4G LTE and other high-speed tools ready for the battlefield
- By Kevin McCaney
- Jun 24, 2014
Soldiers from the 86th Expeditionary Signal Battalion evaluate the 4G LTE/Wi-Fi system during NIE 14.2.
In its quest to increase bandwidth on the battlefield, the Army is introducing a package of high-speed communications technologies, including a 4G LTE infrastructure that allows commanders and soldiers at a forward base to securely connect to the network from their smartphones.
The 4G service is part of the Tactical Network Transmissions, or TNT, tools intended to boost mobile network performance for coalition forces and first responders, provide Wi-Fi coverage at command posts, and do it while reducing size, weight and power requirements, the Army said.
TNT was fielded during the Army’s recent Network Integration Evaluation 14.2, held at Fort Bliss, Texas.
"Soldiers and commanders in tactical operations centers need more bandwidth for data intensive tasks like sending large PowerPoint files, maps and full motion video," Lt. Col. Joel Babbitt, product manager for Warfighter Information Network-Tactical, Increment 1, said in an Army release. "The transformational nature of these technologies is increasing situational awareness and effectiveness for Soldiers at all echelons."
4G is the current, fourth generation of cell phone technology. LTE, for Long-Term Evolution, is a standard for high-speed data over phones and other mobile devices (and as the logical upgraded path from GSM and CDMA networks, could become the first global mobile phone standard). Combined, they make for the fastest currently available service.
To ensure the security of transmission, the 4G LTE/Wi-Fi system uses the National Security Agency’s Commercial Solutions for Classified encryption.
"Commanders can just pick up their cell phones and directly call or text anyone they need to within the radius. It's a much faster line of communication," said Cpl. Michael Bullis, B Company, 86th Expeditionary Signal Battalion, who operated the equipment at NIE 14.2. "On the software end, soldiers have a centralized knowledge base on their phones, and the Army will continue to add apps to provide a more realistic view of what is going on in operations."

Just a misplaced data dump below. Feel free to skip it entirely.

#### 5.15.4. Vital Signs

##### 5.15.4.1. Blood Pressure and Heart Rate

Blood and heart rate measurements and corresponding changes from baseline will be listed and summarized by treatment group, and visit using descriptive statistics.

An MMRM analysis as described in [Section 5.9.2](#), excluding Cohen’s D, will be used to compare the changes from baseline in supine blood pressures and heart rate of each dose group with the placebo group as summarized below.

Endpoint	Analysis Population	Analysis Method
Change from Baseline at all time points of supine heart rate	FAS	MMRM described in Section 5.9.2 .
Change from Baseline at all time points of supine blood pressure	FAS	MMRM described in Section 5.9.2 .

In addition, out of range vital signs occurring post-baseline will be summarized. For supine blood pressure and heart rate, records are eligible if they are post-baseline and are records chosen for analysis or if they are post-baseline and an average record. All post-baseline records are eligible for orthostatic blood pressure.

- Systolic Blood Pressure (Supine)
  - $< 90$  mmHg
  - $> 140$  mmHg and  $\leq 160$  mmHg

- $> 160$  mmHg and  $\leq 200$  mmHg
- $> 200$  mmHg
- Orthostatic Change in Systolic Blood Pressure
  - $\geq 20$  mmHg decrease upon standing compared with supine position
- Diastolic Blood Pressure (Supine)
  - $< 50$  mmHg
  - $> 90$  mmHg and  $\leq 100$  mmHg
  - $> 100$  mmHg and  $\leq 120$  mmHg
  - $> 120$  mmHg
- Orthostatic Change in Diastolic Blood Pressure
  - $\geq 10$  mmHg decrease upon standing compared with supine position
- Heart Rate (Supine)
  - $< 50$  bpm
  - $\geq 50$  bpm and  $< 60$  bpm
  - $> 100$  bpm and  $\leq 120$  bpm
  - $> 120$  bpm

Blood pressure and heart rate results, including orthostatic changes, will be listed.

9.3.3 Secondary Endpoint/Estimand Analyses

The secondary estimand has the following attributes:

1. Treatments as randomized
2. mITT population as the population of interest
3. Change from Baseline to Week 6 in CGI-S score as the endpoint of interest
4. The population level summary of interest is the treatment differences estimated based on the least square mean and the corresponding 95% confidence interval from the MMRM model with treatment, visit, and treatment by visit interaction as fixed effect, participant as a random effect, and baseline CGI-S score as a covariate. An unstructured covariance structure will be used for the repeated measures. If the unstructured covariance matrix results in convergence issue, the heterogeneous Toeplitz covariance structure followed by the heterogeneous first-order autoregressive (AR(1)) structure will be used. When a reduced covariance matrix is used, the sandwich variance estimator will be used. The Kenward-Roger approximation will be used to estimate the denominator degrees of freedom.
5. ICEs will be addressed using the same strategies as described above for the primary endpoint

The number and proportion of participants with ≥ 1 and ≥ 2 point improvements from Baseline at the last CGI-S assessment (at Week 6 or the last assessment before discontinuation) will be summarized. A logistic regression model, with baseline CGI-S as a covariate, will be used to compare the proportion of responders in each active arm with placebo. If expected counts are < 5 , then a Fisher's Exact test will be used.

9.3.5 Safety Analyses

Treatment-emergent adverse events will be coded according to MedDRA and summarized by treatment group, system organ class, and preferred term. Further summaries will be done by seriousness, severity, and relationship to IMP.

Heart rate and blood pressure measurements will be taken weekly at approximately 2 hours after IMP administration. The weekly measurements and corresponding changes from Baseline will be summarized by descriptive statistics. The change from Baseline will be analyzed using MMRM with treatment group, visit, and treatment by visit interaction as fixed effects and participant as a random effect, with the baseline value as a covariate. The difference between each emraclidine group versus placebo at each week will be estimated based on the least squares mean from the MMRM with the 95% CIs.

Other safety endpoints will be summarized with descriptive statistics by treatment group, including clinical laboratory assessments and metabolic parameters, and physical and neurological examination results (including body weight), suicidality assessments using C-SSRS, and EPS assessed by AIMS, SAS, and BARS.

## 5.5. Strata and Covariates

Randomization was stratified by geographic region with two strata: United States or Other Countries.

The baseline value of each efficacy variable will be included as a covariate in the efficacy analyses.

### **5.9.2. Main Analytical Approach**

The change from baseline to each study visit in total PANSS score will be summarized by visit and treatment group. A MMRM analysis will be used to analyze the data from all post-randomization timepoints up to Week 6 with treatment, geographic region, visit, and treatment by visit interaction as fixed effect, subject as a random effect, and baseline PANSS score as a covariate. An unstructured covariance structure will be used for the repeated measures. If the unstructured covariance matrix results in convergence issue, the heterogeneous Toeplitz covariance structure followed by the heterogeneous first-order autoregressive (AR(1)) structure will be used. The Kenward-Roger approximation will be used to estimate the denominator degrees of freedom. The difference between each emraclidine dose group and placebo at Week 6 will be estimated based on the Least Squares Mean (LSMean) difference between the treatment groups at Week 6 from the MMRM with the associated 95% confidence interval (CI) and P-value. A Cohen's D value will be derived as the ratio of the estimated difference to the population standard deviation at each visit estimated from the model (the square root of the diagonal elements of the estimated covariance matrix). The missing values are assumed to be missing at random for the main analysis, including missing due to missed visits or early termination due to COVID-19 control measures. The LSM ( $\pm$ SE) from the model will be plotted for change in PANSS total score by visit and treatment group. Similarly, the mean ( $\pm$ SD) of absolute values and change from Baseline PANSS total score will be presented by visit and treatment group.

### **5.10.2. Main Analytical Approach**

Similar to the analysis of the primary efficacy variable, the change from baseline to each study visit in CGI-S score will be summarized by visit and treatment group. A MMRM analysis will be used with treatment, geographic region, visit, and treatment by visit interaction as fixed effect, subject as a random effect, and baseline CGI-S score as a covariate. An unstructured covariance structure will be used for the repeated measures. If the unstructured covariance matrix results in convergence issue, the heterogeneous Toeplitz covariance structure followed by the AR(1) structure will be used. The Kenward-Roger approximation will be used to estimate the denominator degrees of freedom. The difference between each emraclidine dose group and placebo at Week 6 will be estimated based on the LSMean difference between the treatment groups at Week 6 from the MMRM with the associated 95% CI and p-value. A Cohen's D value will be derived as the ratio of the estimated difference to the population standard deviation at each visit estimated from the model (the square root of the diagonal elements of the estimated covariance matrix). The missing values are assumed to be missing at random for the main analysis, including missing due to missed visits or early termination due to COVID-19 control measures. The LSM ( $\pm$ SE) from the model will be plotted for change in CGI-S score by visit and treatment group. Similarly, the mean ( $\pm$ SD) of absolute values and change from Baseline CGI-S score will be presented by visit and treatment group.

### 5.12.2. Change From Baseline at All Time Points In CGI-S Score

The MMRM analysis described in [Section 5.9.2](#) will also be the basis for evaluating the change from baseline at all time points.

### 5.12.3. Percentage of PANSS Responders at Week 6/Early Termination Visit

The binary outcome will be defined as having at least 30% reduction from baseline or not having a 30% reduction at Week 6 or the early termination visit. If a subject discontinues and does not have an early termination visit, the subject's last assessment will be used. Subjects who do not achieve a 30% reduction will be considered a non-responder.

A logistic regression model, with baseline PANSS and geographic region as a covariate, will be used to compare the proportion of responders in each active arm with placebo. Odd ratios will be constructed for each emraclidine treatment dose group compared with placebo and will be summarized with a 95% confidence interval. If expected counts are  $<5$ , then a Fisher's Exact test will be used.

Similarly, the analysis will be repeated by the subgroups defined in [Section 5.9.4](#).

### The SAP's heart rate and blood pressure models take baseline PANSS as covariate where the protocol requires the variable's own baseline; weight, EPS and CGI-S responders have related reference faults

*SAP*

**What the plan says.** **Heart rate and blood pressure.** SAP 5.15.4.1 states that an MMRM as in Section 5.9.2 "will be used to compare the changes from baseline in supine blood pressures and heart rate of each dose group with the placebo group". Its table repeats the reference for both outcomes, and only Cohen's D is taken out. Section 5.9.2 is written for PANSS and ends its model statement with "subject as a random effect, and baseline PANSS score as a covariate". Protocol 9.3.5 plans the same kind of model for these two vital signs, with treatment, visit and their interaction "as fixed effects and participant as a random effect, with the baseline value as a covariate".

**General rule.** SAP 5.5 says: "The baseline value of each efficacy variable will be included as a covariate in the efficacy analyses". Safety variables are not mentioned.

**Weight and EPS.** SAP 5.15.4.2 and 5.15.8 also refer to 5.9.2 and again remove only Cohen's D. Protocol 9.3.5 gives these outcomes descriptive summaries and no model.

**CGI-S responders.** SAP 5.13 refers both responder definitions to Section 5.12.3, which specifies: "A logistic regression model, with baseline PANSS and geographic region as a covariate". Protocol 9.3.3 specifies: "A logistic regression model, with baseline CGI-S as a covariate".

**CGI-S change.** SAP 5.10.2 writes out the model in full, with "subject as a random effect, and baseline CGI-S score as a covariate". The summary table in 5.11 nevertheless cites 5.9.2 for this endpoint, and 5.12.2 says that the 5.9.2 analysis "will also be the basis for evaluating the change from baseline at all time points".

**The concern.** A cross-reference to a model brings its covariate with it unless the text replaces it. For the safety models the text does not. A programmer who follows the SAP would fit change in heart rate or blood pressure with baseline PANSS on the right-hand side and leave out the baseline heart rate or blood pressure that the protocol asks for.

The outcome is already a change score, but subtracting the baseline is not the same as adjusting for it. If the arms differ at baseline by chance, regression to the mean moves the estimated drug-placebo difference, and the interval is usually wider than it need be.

Medics, for example, can use apps such as “patient tickets,” which allows them to record information on their phones and send it, rather than calling it in or returning to the base, Bullis said.
The TNT package also features some other technologies designed to boost bandwidth. Among them:
Tropo Lite, a transit-case tropospheric scatter communications system that provides an alternative to satellite communications. The Tropo terminal enables high-speed transmission of large data sets (even over mountains) by bouncing microwaves off of the atmosphere.
“TRILOS,” an acronym for transportable line-of-sight radio system, in this case a smaller one that boosts legacy radio throughput from 16 megabits per second to 200 Mbps.
Mission Network Enclave, of MNE, a network stack that can be configured in about 10 minutes for any of four networks: the Secure IP Router, Non-secure IP Router, or the coalition networks, or for commercial Internet and phone service. MNE not only helps enable coalition operations, but can also come in handy when the military is called to assist after disasters such as Hurricane Katrina, the Army said.
"MNE is going enable us to integrate all the different civilian agencies and combine all of their different radio systems and frequencies to be able to talk quickly between each of the agencies, and with everyone out there,” said Maj. Rickie Meers, operations officer for the 86th Expeditionary Signal Battalion. “That is invaluable."
Kevin McCaney is a former editor of Defense Systems and GCN.